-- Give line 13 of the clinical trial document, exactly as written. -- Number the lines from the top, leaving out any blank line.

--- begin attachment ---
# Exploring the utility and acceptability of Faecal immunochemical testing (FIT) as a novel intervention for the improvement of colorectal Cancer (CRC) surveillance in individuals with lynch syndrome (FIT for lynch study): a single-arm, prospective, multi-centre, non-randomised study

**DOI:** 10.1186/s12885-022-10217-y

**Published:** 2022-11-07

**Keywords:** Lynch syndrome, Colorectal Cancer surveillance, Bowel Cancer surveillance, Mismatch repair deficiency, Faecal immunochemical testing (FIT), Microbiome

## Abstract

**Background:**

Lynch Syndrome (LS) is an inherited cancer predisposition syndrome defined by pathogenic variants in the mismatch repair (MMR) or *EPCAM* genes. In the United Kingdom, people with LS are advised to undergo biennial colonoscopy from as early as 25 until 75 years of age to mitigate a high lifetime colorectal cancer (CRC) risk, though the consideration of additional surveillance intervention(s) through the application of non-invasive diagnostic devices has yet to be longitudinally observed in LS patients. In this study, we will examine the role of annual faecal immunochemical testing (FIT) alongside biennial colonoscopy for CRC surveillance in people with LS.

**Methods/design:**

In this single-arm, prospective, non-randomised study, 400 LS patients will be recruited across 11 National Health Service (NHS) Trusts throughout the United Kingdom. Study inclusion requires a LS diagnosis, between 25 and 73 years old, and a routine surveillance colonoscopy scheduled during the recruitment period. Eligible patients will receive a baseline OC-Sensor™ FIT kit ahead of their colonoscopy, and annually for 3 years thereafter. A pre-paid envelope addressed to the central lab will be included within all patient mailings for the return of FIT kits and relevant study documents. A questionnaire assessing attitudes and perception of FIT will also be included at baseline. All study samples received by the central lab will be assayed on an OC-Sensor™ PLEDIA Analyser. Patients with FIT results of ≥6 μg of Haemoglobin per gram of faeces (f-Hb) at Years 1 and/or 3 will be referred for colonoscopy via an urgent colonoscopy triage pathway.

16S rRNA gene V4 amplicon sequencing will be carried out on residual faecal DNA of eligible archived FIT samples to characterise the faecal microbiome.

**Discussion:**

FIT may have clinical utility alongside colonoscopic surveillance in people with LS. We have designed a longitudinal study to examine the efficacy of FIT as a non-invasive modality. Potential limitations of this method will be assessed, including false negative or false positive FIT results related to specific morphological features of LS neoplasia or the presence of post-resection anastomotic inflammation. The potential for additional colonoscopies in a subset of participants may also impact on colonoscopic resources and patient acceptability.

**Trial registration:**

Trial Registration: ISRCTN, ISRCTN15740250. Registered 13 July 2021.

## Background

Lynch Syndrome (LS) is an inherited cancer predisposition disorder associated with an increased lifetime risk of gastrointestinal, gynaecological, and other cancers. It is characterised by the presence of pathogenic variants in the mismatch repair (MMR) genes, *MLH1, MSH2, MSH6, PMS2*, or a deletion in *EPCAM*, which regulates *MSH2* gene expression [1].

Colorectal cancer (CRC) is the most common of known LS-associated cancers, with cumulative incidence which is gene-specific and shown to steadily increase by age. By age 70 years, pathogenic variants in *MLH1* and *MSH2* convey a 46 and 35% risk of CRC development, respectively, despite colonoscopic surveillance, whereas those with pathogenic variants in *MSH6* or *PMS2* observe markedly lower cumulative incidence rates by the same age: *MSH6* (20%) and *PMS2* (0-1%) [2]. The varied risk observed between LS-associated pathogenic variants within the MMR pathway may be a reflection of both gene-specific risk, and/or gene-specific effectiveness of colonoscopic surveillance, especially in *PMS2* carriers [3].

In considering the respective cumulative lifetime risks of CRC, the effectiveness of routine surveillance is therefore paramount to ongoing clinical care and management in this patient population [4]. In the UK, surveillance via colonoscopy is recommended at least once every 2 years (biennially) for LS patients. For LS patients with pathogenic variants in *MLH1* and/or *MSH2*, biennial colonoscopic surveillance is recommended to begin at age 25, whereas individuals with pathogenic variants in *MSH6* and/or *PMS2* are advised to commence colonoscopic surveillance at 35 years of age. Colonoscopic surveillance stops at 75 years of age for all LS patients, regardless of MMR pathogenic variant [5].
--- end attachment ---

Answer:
**Trial registration:**